Gender based street harassment is real, objectification of women through catcalling is real, however this type of speech is not illegal, but it can lead to depression, anxiety, sleeping disorders, and cause many other negative side effects. Street harassment happens more often in a city like NY as opposed to LA, simply because we walk more in NY, but in California, women are still approached unsolicited by men while in their cars. NY is the most aggressive, where one woman said she can’t be free to walk down the street without multiple men yelling at her and trying to grab her.
Tatyana Fazlalizadeh is challenging this issue through her on-going campaign “Stop Telling Women to Smile”. She hears from many women about their daily occurrences and it’s important to point out these interactions, before they turn into more threatening acts like domestic violence or rape. Thanks to social media, the campaign has spread to cities like Philadelphia, LA, Boston, Chicago, San Francisco, Atlanta, and globally to places like Paris and Mexico City. It's a way to put women and their words out there on the very same streets where they encounter such harassment and giving them a platform and an opportunity to respond.
"Her project, 'Stop Telling Women to Smile' was our first introduction to her work and we have many fans of Tatyana at the Commission. Her collaborative approach of interviewing her subjects and using their countenance and words to create arresting, conversation-shifting murals – is exactly what we were hoping she would bring to the Commission." - NYC Commission for Human Rights (@nycchr)
"TO BE FREE.
THAT MY BODY WILL
BE SEEN AS AN
INVITATION OR MY
BLACKNESS AS A
IMPACCT Brooklyn, 1224 Bedford Ave, Brooklyn, NY (2019)
The Public Artist-in-Residence (PAIR) murals created by Tatyana Fazlalizadeh, are based on New Yorkers’ responses gathered through postcards, distributed last year throughout the five boroughs. The questions asked to women, girls, gender-fluid folks, and femmes: "What do you want to say back to your harassers in the street?", "What are your experiences with street harassment?", and asked of Black folks, "What assumptions do people make about you because you are black?, and "How do you experience racism in your everyday life?" Some of the answers are heartbreaking to read, but very necessary to share and to hear what they experience. Here are some of the responses.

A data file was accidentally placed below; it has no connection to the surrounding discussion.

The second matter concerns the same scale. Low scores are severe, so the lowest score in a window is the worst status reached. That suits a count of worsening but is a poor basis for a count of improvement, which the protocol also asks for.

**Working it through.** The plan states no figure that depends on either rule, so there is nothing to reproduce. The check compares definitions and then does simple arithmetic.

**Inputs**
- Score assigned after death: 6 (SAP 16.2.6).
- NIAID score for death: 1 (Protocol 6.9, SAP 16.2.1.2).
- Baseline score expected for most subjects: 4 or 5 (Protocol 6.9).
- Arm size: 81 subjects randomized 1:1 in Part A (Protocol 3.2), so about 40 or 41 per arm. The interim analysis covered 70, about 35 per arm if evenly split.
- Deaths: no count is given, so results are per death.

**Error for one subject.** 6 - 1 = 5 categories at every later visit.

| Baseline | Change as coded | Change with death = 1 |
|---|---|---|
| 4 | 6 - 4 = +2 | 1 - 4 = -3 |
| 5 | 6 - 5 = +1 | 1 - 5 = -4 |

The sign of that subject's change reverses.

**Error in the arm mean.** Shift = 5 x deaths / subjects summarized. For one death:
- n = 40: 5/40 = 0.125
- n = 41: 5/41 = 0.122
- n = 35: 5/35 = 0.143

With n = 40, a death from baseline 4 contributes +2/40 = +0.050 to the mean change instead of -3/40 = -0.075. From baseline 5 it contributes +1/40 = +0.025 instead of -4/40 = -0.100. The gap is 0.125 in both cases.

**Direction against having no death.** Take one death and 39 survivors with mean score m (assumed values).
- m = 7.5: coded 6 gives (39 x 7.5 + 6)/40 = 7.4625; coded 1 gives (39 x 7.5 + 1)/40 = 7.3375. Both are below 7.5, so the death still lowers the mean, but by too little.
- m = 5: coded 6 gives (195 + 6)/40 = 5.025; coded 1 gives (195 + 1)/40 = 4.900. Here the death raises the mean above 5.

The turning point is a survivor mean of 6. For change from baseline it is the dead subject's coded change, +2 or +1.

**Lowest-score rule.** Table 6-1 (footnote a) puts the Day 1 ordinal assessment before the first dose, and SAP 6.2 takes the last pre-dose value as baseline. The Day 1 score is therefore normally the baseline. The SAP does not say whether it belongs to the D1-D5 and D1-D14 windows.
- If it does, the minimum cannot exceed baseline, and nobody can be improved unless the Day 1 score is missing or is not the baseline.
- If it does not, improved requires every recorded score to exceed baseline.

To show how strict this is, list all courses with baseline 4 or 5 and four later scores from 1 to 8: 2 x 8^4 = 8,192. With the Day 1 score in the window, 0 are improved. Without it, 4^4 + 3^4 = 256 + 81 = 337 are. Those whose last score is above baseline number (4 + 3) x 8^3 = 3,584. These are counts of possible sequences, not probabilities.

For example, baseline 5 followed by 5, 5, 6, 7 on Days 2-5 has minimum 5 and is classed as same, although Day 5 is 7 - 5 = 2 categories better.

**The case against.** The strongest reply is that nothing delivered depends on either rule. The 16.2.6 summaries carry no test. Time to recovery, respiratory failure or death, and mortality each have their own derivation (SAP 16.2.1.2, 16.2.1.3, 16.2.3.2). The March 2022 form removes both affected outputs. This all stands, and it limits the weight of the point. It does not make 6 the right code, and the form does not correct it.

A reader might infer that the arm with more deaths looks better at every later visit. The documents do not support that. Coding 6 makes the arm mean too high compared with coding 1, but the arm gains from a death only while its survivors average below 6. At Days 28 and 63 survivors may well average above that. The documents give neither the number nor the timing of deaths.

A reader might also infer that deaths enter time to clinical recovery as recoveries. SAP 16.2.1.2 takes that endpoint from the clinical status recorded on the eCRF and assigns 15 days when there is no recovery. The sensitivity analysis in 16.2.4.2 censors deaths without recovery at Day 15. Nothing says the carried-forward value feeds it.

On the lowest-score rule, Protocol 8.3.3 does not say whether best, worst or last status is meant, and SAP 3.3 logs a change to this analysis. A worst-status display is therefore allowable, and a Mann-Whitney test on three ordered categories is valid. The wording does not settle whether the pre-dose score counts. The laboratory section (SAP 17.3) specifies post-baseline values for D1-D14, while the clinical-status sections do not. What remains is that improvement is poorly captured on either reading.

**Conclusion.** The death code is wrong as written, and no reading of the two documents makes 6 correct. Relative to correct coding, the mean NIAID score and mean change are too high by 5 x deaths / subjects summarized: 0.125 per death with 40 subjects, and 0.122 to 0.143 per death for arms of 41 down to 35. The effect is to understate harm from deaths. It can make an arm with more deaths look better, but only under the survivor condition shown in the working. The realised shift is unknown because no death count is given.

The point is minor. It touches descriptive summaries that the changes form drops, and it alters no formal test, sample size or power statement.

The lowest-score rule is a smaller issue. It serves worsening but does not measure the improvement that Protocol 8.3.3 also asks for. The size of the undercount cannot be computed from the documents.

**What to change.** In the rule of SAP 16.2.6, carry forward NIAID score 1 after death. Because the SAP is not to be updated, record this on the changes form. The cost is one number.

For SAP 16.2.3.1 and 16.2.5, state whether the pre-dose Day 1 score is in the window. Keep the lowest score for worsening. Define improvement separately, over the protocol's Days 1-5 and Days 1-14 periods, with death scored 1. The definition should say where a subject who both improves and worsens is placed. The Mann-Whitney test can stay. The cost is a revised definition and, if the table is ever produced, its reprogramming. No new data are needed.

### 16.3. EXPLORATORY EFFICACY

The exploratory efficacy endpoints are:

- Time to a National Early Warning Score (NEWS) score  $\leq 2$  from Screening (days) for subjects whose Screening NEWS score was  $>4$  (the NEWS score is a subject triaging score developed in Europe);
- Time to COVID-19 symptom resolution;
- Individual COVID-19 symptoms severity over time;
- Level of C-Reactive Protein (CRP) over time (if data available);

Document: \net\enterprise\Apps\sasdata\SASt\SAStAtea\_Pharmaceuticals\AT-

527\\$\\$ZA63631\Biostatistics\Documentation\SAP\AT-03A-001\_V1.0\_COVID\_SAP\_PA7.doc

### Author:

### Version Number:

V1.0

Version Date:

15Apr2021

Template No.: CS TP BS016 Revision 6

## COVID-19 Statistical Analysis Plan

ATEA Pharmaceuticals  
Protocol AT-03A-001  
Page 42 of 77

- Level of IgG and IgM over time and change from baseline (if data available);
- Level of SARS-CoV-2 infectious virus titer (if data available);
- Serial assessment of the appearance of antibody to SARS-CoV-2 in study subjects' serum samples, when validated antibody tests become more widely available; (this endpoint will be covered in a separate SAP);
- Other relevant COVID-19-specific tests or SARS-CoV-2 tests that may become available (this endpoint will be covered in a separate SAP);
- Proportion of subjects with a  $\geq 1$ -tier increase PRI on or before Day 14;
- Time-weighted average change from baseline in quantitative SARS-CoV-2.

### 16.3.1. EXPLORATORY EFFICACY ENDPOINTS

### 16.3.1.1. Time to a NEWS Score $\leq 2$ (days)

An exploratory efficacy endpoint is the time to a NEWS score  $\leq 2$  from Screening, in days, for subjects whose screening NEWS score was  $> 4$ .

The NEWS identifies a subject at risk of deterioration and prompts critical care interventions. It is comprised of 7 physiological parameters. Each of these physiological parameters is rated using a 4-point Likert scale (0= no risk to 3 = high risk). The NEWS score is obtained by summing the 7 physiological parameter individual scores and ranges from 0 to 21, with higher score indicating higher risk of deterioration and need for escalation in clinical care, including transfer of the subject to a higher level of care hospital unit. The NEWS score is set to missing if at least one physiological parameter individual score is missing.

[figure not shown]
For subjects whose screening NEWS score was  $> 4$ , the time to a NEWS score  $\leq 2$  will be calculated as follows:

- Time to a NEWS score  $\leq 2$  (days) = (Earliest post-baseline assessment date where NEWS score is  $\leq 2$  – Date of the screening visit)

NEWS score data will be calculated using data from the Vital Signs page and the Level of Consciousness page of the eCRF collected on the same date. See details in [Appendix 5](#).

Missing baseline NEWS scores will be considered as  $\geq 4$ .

Q: "What assumptions do people make about you because you are black?"
"People assume that because I'm black, I cannot possibly speak a second language..."
"While shopping in stores, I find that someone follows me around."
"I was on the train....People don't want to sit with me because I'm Muslim..."
"I'm less smart, less beautiful, less capable."
Q: "How do you experience racism in your everyday life?"
"...I ask a white person for help, they'll just pass me and pretend I don't exist..."
"...shop owners sometimes give 'others' service as if I am invisible."
"I experience racism in every day life when I am made to feel invisible while getting on the bus with my cane."
Q: "What do you want to say back to your harassers in the street?"
"...You feel exhausted preparing mentally for the onslaught of vulgar and invasive comments just because you had the audacity to exist." "...really it's just another thing that makes it hard to be a woman." "I am sorry the world made you like this and I forgive you for it."
The Commission wanted to work with Tatyana because her profound art focuses on women of color and people of color and their experiences with misogyny and racism. Tatyana is the first street artist in the NYC Department of Cultural Affairs (DCLA) Public Artist in Residence program.
"We were grateful to partner with DCLA and thrilled to work with Tatyana to challenge people’s behaviors and beliefs around sexism and racism. There is no better way to do that than through art by imprinting the lived experience of Black and Latinx New Yorkers on buildings and walls throughout New York City." - NYC Commission for Human Rights (@nycchr)